Again, because CHP systems often appear in mission-critical or medical facilities, boiler redundancy can be extremely important. It’s not uncommon for one boiler, or set of boilers, to be sized for the entire heating and cooling load of the facility, with an additional boiler as a failsafe. And with numerous condensing boilers serving a single system, modulation can be optimized at part-load conditions.
But that’s not the only reason that high-efficiency boilers are the winning ticket in a co-gen system. Boilers in a co-gen system are very likely to sit unused for extended periods of time. A high-mass boiler would take much longer to reach setpoint, but if it were kept at or near setpoint while not in use, the standby heat loss would be substantial.
In order to be cost-effective, CHP units need to run long hours, regardless of whether or not heating or cooling capacity is needed. Spring and fall could potentially create low-load situations where the generator may create more heat than the HVAC system can use. In such an instance, the co-gen system needs a heat sink, or somewhere else to dump BTUs. Some sort of heat rejection system needs to be installed, or the CHP unit is forced to shut down. Typically, a small cooling tower or closed-loop fluid cooler is used.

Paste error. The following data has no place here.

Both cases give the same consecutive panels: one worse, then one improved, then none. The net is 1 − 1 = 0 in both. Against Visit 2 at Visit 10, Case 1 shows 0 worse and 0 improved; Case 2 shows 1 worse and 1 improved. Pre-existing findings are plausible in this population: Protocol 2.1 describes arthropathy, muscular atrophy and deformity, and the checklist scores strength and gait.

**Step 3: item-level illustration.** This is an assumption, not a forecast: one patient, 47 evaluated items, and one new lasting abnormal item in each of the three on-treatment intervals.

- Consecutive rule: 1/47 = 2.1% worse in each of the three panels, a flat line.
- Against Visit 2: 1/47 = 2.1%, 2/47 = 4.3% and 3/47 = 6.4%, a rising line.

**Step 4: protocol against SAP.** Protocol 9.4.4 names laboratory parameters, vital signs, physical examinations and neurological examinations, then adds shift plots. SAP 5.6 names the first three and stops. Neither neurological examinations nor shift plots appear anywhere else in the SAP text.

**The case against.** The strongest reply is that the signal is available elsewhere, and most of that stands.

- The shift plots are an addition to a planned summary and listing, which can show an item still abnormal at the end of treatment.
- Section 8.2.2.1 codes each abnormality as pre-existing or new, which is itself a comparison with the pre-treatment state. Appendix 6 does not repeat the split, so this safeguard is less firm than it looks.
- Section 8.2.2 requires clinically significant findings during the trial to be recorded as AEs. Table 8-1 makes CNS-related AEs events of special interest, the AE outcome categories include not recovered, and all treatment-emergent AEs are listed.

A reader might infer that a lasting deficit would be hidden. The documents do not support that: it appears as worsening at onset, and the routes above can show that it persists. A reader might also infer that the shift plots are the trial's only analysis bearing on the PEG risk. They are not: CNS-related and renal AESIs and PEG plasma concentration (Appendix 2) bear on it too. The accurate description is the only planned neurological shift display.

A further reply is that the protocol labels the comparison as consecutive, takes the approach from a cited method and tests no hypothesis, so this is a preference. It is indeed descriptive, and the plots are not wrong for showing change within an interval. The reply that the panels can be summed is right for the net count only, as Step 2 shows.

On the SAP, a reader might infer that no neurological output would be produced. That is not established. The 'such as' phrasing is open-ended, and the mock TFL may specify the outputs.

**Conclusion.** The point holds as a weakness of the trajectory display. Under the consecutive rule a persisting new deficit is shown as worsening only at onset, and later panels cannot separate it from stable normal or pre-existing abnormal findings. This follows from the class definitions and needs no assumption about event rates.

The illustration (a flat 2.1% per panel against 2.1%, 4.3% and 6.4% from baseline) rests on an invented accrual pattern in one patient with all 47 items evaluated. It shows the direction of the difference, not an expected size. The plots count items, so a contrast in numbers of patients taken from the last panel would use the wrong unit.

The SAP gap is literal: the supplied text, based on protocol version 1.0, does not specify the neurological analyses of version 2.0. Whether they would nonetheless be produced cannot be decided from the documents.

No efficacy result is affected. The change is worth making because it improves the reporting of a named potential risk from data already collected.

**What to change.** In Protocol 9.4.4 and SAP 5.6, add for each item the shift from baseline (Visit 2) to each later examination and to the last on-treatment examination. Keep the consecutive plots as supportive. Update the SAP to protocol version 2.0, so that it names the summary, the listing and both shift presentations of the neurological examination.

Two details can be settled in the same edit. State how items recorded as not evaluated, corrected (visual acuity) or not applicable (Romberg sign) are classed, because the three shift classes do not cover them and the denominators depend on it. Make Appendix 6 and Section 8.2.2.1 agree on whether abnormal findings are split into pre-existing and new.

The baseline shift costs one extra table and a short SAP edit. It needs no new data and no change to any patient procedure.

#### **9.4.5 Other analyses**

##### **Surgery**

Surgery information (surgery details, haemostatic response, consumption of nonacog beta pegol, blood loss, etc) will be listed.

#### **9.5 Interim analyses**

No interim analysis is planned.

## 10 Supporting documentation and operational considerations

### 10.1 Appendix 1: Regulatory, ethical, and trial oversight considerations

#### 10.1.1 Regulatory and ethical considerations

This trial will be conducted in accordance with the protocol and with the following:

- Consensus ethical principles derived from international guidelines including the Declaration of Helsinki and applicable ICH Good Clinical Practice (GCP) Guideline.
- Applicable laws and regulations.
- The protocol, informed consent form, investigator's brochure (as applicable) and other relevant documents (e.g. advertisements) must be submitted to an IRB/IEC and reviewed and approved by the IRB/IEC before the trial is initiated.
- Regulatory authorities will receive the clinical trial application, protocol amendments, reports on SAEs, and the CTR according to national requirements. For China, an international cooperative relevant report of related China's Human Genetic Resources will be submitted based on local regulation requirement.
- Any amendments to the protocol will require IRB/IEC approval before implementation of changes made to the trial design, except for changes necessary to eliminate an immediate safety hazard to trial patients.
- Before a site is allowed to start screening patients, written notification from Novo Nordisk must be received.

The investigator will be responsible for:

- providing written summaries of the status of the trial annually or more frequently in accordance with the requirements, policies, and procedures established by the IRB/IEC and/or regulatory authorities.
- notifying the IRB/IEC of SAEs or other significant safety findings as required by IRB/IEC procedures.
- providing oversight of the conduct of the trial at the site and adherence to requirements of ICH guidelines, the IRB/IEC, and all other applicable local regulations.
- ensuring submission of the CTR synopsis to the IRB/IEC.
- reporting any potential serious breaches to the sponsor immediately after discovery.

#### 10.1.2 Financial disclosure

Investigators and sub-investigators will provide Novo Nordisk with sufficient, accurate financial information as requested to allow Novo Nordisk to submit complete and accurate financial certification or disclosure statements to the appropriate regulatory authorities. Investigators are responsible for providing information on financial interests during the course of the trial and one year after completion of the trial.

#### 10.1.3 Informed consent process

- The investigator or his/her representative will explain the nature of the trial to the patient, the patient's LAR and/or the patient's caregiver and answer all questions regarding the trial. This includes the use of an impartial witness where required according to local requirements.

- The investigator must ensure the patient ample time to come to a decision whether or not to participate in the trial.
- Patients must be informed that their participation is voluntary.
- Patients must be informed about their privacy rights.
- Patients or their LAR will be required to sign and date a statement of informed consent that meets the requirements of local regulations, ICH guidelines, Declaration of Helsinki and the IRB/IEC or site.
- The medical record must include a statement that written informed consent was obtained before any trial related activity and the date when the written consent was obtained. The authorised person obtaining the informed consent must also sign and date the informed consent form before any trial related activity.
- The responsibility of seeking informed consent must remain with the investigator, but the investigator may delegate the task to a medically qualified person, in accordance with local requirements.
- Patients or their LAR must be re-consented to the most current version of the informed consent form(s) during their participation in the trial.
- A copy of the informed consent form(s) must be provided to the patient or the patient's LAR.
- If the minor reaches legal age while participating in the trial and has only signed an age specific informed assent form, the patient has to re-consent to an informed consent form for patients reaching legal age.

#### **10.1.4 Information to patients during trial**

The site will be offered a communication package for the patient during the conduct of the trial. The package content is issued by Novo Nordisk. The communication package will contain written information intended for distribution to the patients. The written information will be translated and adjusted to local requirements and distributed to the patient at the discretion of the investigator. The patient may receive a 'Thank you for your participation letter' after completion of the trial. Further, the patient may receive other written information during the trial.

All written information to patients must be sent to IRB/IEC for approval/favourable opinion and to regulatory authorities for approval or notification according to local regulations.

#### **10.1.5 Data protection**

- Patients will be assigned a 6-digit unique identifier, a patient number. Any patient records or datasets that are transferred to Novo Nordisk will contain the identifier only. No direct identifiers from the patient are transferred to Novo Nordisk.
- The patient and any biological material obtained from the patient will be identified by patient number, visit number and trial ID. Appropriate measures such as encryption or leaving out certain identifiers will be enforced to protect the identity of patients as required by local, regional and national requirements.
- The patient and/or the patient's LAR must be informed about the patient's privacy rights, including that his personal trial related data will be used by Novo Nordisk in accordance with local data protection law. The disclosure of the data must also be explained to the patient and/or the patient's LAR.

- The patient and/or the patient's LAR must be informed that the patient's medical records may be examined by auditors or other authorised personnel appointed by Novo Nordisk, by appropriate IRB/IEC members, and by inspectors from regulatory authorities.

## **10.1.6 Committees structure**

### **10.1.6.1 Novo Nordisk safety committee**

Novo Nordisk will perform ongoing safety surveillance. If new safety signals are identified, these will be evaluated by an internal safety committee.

Once the system is purchased and installed, CHP provides the closest thing to “free heat.” The heat is a byproduct of energy production, so facility owners with co-gen systems ought to get creative with how they want to spend their spare BTUs.
“Because we’re involved from the inception of the project, we help the owner realize the full potential of a co-gen system,” said McMenimon. “Not every building in the U.S. is a good candidate, but when co-gen makes sense, it usually makes a lot of sense.”